Japanese retail investors finally appear to be buying into the domestic stock story nearly a year after Shinzo Abe's government began trying to jump start the economy.
Retail investors pumped $14 billion into local stock markets in January, the highest monthly amount in three decades, Goldman Sachs chief Japan strategist Kathy Matsui said Wednesday, citing Tokyo Stock Exchange data.
It’s a phenomenal amount in such a short period – to put it in perspective, Nikko Asset Management estimated in November that the Japanese retail community invested a total of $25 billion in local equity mutual funds in the six months from April to end-September.
Evidence suggests January’s heavy flow of domestic capital into Japanese equities may be a direct result of the tax-exempt investment schemes introduced last month to boost flows into riskier assets. The Nippon Individual Savings Account programme – modelled on the UK’s individual savings accounts (Isas) – offers mutual fund investors tax exemptions on capital gains and dividend income of up to ¥1 million ($10,000) every year for up to five years.
“They’re really dangling a big carrot to convince more retail money into the stock market,” Matsui told reporters at a press briefing in Hong Kong. “It may be early days. If the market crashes, it will be a blip. But $14 billion worth of retail [money] into Japanese shares is the highest monthly investment in 30 years.”
Japanese institutional investors, by contrast, are expected to invest more methodically. “They’re always slower to move,” Matsui said. “Remember most asset managers in Japan are not paid on performance, [and it’s the same] for CEOs.” The incentive structure in Japan – or the lack thereof – does not encourage quick investment decisions among the country’s institutions, she said.
“That doesn’t mean they won’t invest [in domestic shares eventually],” Matsui added. “But they’ll be slower.”
Local market rallies in the last year have mainly been driven by foreign investors, she notes. But the tables appear to be turning. Overseas outflows totalled ¥751.9 billion ($7.34 billion) in the final week of January, according to Ministry of Finance data. This was reflected in the Nikkei’s January performance, when it fell 8%. Japan's benchmark equity index is down more than 9% so far this year.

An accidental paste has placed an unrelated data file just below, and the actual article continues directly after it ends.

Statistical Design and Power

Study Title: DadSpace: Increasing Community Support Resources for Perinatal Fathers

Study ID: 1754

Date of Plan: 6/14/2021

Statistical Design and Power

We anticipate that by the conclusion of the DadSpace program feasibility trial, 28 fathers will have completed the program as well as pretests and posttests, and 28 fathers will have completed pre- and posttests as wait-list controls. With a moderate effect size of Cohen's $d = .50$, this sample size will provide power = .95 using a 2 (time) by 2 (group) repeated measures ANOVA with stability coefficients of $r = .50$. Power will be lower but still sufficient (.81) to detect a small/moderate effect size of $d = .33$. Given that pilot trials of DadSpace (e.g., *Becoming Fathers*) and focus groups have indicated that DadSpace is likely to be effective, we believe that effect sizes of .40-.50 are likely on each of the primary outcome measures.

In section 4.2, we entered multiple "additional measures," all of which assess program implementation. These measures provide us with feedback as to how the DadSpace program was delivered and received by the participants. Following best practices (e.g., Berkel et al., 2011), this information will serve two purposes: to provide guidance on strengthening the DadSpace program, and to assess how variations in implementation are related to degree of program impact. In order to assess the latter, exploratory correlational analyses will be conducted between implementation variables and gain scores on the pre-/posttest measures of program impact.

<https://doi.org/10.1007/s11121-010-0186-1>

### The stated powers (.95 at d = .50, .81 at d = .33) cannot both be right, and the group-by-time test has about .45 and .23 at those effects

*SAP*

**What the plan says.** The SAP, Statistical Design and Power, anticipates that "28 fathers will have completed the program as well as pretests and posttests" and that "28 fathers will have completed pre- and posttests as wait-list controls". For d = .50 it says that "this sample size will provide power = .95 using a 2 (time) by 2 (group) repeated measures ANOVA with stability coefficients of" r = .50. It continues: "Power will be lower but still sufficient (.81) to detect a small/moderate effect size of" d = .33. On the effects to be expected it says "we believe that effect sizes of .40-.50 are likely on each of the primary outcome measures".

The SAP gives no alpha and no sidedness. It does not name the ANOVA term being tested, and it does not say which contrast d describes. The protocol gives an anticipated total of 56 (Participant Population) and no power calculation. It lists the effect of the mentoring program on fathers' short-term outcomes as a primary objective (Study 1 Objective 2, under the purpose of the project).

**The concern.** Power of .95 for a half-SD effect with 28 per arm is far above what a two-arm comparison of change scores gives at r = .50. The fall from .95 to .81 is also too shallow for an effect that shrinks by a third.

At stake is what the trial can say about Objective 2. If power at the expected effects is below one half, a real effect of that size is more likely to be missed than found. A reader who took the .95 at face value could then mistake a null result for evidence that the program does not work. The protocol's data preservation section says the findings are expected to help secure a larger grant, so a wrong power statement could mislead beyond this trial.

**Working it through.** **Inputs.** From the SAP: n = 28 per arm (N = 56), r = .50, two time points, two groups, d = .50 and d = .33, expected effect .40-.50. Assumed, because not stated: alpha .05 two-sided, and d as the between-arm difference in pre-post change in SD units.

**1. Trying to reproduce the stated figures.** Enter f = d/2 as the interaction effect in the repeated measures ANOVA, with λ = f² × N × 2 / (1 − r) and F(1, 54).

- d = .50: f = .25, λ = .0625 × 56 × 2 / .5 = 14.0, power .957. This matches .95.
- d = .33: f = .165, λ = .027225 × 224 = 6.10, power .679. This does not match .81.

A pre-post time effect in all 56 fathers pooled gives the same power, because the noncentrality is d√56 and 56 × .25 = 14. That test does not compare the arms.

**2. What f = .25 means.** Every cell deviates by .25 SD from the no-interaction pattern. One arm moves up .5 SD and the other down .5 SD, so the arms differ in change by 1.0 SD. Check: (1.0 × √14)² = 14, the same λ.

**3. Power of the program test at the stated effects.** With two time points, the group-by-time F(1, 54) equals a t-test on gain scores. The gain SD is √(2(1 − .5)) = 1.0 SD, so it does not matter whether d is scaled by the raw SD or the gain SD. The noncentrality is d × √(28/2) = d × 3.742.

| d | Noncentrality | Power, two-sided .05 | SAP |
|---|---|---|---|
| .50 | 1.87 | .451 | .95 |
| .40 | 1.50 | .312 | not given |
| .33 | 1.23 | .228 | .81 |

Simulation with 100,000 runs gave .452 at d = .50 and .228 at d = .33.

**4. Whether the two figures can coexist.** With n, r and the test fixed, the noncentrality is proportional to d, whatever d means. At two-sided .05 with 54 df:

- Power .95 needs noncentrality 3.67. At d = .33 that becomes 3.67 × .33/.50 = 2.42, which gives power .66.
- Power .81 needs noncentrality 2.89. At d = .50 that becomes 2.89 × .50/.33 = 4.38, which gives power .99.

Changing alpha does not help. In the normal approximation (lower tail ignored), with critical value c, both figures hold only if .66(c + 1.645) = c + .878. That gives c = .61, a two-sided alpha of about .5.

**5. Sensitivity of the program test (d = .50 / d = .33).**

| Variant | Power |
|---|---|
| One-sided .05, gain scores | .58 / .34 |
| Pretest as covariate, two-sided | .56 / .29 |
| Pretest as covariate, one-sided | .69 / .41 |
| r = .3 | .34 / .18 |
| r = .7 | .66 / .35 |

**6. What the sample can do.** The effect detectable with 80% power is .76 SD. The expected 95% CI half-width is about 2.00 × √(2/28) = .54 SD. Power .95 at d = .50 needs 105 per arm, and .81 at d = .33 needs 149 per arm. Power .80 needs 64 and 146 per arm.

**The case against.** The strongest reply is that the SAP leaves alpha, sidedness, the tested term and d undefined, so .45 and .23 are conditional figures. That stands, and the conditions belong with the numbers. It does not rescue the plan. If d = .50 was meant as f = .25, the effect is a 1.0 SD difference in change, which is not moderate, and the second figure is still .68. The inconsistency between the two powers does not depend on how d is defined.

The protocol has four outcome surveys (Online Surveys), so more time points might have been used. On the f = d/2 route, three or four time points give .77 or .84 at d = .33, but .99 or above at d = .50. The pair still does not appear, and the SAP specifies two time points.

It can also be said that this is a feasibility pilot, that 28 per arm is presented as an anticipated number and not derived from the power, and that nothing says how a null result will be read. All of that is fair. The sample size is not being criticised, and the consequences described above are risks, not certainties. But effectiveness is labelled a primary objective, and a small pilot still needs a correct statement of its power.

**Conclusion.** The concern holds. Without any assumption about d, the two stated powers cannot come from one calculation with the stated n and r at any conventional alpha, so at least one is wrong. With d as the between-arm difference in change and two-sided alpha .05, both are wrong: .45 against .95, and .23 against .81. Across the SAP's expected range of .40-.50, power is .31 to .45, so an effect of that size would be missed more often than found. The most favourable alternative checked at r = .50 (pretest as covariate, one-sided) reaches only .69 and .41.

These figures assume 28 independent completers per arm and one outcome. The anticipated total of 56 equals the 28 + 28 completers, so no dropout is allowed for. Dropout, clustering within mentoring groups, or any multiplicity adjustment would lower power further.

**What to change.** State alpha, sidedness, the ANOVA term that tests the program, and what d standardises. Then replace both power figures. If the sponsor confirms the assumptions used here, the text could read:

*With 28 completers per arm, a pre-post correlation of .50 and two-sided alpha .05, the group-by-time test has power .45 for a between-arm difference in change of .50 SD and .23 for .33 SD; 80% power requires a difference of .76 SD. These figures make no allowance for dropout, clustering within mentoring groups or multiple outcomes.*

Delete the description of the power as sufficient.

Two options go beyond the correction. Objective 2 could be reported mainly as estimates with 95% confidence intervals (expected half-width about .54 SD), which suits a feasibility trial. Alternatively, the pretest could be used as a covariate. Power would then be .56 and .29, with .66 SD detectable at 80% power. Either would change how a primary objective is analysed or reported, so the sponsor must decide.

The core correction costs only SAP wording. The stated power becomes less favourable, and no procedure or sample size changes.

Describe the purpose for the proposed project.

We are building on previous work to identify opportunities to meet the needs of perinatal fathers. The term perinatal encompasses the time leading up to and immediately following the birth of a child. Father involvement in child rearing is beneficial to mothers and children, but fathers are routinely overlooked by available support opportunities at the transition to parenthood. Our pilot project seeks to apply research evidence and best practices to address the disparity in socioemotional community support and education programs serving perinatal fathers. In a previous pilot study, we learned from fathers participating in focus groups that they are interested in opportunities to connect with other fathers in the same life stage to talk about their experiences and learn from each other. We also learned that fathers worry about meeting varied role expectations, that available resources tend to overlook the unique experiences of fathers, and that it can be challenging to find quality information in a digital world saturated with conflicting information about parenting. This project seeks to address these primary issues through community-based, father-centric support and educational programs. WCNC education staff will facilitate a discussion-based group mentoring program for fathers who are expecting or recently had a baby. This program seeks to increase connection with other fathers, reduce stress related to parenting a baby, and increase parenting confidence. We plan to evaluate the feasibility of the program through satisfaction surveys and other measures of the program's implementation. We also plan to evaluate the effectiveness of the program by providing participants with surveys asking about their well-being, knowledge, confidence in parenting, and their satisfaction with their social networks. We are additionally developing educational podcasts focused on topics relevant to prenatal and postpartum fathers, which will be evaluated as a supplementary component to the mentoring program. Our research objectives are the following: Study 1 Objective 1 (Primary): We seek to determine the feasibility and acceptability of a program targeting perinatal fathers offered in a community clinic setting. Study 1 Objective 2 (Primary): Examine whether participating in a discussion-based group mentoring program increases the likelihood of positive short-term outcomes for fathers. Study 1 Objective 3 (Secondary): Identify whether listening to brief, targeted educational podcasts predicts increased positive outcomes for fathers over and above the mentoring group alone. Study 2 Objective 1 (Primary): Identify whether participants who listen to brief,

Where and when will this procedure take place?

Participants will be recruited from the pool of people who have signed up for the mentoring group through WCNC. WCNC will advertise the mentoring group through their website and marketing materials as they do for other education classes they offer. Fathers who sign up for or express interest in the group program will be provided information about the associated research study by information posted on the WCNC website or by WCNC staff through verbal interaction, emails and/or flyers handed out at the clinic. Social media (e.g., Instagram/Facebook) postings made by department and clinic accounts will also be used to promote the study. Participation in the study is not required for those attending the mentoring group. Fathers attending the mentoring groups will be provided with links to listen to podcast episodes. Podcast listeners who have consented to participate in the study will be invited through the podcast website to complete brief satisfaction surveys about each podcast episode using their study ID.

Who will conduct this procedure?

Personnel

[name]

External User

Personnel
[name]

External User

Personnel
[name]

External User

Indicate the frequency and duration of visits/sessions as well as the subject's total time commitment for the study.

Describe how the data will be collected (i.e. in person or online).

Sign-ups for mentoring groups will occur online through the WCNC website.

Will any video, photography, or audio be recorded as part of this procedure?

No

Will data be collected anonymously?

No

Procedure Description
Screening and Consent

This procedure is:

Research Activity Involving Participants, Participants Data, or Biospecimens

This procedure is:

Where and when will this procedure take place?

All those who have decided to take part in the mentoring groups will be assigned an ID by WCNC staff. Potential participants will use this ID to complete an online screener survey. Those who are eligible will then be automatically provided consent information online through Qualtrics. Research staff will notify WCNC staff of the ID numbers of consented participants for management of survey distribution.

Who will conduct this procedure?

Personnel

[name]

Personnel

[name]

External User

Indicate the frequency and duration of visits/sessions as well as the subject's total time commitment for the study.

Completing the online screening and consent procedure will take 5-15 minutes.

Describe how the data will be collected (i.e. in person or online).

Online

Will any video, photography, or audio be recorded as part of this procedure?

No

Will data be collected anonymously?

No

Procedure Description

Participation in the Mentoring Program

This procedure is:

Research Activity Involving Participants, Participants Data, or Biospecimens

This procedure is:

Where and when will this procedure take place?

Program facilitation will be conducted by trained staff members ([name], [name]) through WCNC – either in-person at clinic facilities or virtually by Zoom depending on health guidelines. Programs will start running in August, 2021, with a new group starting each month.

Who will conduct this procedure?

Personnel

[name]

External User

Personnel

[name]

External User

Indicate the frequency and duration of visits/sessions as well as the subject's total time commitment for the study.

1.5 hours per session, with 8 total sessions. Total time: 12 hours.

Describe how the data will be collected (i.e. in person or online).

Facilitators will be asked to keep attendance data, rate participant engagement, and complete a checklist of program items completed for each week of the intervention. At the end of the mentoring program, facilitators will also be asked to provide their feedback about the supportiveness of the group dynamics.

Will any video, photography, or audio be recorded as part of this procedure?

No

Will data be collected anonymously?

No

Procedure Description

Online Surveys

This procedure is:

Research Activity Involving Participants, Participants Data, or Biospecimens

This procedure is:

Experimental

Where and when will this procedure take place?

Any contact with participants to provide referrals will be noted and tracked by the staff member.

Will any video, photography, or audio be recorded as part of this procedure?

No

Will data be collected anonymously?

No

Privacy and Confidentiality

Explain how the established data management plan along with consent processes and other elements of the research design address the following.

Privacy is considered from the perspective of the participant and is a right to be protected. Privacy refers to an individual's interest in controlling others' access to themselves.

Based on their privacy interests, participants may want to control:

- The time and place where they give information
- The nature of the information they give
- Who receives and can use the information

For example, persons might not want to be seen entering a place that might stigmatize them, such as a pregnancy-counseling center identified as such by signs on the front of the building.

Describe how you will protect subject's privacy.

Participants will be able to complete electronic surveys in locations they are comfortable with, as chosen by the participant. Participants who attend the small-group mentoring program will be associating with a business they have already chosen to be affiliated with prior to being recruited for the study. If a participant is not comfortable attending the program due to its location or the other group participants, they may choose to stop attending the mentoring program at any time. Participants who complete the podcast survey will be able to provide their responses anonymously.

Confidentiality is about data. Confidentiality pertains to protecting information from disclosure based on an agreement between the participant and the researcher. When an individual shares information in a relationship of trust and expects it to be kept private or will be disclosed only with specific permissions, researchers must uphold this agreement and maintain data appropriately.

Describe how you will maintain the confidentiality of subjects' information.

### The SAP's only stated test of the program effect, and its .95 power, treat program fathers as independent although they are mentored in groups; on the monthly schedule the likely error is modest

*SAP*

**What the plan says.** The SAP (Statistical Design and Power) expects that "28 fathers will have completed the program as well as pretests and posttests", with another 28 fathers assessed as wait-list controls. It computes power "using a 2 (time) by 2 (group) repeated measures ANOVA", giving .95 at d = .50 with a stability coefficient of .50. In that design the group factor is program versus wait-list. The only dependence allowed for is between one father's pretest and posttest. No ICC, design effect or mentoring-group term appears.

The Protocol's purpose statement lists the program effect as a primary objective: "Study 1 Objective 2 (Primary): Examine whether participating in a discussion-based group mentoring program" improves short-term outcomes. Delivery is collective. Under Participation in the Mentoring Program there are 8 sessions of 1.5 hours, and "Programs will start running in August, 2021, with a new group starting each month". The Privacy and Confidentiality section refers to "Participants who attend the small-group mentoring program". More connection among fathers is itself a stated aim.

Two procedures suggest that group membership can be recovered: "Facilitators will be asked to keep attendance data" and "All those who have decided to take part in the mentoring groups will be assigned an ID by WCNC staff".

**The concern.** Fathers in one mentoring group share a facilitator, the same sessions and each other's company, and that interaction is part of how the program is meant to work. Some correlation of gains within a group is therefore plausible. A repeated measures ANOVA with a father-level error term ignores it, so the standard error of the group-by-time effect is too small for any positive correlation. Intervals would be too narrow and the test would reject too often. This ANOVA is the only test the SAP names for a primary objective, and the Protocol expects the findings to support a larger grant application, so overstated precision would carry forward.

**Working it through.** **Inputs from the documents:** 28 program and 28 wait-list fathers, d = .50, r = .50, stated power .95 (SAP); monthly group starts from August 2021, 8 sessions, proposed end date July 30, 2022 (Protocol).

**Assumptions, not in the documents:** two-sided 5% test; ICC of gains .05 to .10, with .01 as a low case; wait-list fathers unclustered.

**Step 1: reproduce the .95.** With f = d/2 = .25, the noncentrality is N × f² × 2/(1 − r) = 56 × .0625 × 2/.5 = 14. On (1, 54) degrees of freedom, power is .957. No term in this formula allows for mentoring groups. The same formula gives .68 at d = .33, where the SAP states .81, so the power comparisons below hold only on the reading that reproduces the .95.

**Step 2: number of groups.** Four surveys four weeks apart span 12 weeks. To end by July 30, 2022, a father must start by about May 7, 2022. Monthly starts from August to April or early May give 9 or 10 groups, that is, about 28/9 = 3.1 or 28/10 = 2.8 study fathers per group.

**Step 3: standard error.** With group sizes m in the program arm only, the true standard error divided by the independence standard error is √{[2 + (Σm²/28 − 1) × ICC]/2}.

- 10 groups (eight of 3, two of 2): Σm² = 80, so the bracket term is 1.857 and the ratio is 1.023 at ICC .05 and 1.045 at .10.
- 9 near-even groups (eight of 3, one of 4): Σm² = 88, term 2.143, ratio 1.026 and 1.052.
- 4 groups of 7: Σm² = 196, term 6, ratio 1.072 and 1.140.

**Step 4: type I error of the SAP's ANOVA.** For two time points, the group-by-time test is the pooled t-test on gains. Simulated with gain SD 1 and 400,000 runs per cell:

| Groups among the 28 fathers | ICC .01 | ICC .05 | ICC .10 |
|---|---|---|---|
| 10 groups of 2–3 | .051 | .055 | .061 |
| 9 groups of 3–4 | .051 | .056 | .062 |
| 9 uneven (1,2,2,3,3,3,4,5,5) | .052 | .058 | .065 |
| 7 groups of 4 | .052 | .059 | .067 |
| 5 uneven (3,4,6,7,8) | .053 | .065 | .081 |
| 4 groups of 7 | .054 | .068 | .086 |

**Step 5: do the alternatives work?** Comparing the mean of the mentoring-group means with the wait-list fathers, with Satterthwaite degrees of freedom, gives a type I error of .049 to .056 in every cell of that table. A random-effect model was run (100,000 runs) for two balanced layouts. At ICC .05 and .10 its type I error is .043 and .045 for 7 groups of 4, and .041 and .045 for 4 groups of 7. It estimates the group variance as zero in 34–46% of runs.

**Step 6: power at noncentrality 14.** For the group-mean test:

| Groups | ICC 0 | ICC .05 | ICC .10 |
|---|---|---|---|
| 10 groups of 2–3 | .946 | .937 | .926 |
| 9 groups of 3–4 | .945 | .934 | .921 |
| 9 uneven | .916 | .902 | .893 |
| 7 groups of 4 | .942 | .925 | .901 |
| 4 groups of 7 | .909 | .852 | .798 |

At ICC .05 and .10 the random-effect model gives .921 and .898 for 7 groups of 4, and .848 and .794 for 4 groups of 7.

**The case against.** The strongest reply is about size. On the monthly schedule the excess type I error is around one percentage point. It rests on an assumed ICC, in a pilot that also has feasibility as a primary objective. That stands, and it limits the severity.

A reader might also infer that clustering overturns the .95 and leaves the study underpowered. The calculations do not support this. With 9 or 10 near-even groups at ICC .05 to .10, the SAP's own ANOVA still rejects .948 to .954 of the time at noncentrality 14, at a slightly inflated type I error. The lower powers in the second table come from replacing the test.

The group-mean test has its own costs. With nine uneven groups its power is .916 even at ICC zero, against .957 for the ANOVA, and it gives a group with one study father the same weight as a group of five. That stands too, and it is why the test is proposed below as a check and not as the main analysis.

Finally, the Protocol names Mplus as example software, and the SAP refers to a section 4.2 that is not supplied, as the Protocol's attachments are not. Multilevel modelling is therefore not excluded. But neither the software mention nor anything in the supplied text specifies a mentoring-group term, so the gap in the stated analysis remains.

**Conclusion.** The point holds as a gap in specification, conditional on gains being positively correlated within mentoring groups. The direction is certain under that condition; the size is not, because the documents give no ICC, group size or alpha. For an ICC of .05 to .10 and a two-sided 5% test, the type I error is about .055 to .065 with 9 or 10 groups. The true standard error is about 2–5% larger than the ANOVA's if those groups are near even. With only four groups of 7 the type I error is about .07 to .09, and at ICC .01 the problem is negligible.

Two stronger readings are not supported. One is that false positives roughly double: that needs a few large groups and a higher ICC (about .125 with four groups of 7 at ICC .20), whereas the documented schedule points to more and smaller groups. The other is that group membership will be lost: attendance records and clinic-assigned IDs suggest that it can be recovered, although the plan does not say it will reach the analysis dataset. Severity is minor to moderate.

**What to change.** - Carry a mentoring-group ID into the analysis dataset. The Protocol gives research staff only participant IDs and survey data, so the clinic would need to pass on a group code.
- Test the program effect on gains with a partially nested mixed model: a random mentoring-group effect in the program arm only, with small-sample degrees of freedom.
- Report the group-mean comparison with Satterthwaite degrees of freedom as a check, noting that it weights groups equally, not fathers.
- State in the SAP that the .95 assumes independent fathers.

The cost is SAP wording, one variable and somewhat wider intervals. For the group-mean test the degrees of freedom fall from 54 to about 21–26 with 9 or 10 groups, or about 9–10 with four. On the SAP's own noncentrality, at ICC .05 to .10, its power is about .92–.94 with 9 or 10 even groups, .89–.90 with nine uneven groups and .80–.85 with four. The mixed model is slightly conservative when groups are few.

Matsui thinks positive domestic flows could provide more of a foundation for “a more robust and sustainable rally”, which is ultimately what government officials are aiming for. “They’re not looking for trillions of yen to go in overnight. That [money] will just flow out. They want [investors] to buy and hold investments over time,” Matsui said. “We’ll see. It’s still early days.”
Japanese investors have had very little reason to invest in equity markets over the past 20 years – the deflationary environment meant that sitting on cash or in bonds yielded about 0.5-2% for much of the period. Now that these same investments are yielding 0% equities seem like a no brainer.
Abenomics gave equity markets a much needed boost last year, with the Nikkei 225 up over 50% in 2013. Most of this money came from foreign investors but, barring any major market volatility, local investment into domestic equities could now carry some of the burden, she said.
Structural reforms still pending
The market consensus is that the first two arrows of Abenomics – quantitative easing and fiscal stimulus – were successful. With the Bank of Japan purchasing rising levels of government debt, the Japanese government hit its short-term target of reaching 2% inflation by year-end. But questions remain over the third and most important policy arrow: the implementation of structural reforms.
And while a weaker yen has boosted exports and local stocks, it has not yet led to the kind of wage rises needed to boost consumption. The Ministry of Health, Labour and Welfare reported a modest uptick in average wages from October to November. But at ¥310,000 ($3,042) per month the level is still well below the ¥400,000-plus that workers enjoyed from 2002 to 2008.
Increasing wages are essential for Abenomics to succeed, Matsui said. If wages stay flat or go down, the upcoming tax hikes and heightened electricity costs – which are high as nuclear power plants remain shut – will hurt the programme. “That’s why the government is leaning on companies to share the wealth," she said. "They’re swimming in cash. But it won’t be a good cycle if [that wealth is] not shared.”
Encouraging women to enter the workforce is another area that requires more attention. Matsui has been a proponent of this for years – she published a report in August 1999 arguing that equalizing roles in the workforce was a better solution to the country’s shrinking labour pool than loosening immigration laws or increasing birth rates, according to Bloomberg.
Nearly 15 years later, she praised Abe and his government for progressing further than any other administration in recent history.
But have they done enough? “Of course not,” she said. For example, there are still long waiting lists for childcare, which are preventing women from re-entering the workforce.
However, these issues go beyond the government. It will require companies to step up and revisit compensation packages and promotions. “This is a deep-rooted societal [issue], not just a government problem. Everyone has to chip in,” she said. And it is likely to take years.